“I think we should go to your laser lab to see if there are any clues over there.”I followed Dr. John out of the office area and over to the lab area. We put on laser safety glasses, lab coats, and gloves before we entered the lab area. We walked into Dr. John’s lab.


We walked next door. Sure enough, Lorna was in there prepping to run her samples next week. I asked her about her process. “Well,” said Lorna, “I usually run samples once a week, on Thursdays. I do use BME on the chip, but only about 3 L (microliter or one cubic millimeter) for each run.” She explained that she conducts this work in a biosafety cabinet. Since it was used at such a low volume, the distinguishing odor was detectable, but it wasn’t too overwhelming and quickly dissipated.

Knowing that a biosafety cabinet recirculates air back into the lab after it passes through a HEPA filter, I called Charlie, the company’s engineer, and jack-of-all-trades, on my cell phone. “Charlie, can you come over to Lorna’s lab? Maybe you can help us figure something out. We are looking into the possibility of someone having a reaction to the chemical BME. We think some BME might be migrating from Lorna’s lab into Dr. John’s lab through a ceiling vent.”

“Sounds nasty. I’ll be right up.” Charlie was a good man. He would drop everything for his scientists. When Charlie arrived in the lab, we asked him where the ceiling vent exhausted.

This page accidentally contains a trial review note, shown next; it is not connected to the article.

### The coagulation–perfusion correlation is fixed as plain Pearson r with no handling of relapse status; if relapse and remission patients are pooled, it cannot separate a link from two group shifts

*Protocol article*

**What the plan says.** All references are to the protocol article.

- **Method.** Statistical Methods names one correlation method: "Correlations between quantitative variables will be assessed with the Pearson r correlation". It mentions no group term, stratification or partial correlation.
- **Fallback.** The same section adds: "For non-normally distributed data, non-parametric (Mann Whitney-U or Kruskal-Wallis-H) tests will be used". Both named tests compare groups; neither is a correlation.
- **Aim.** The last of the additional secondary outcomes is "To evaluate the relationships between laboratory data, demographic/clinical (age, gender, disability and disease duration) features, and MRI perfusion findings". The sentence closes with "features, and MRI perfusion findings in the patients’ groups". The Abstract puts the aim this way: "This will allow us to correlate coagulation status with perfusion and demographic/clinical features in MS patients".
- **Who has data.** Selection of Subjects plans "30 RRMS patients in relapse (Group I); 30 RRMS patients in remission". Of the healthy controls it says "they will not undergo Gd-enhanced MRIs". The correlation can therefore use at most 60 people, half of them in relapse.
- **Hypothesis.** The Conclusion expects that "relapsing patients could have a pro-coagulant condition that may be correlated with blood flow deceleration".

“There’s a single air handler that services all the labs. The main lab gets 100% fresh air supplied. Oh, wait. The laser labs were added on later and have their own system. These three labs share recycled air, so that must be how the BME is getting from Lorna’s lab over to Dr. John’s. “That’s it, Charlie!” exclaimed Dr. John.

“Absolutely brilliant.”


Because this was a workplace issue and the company was very diligent about their employee’s safety, we called in a very experienced Certified Industrial Hygienist (CIH) to take air samples. He discovered that the BME levels were extremely low. It turned out that Dr. John was hypersensitive to BME, much more so than his colleagues who were annoyed by the stink but didn’t have the same allergic reaction.

To help Dr. John and deal with the workplace hazard, we implemented several new lab safety procedures:

• The lab reengineered its set-up procedures to insure that BME would only be used in a chemical fume hood where 100% of the exhaust is vented to the outside.

• Dr. John had to be notified any time BME was being used so he could avoid the lab area. He was also given strict instructions to contact his safety officer and occupational health if he felt any of the same symptoms coming on.

• Charlie made a sign for Lorna to put up whenever she was using BME:



Facility decommissioning entails many line items of work. Safety Partners will help determine what level of decommissioning you need by reviewing lease terms and conditions, assessing hazardous materials used, observing your facility operations and building conditions, and discussing appropriate liability protection. We have established 2 tiers of this service, offerings can be customized to fit your lab and organization’s needs.

For additional information about safety with lab decommissioning, visit our page here or email [email protected].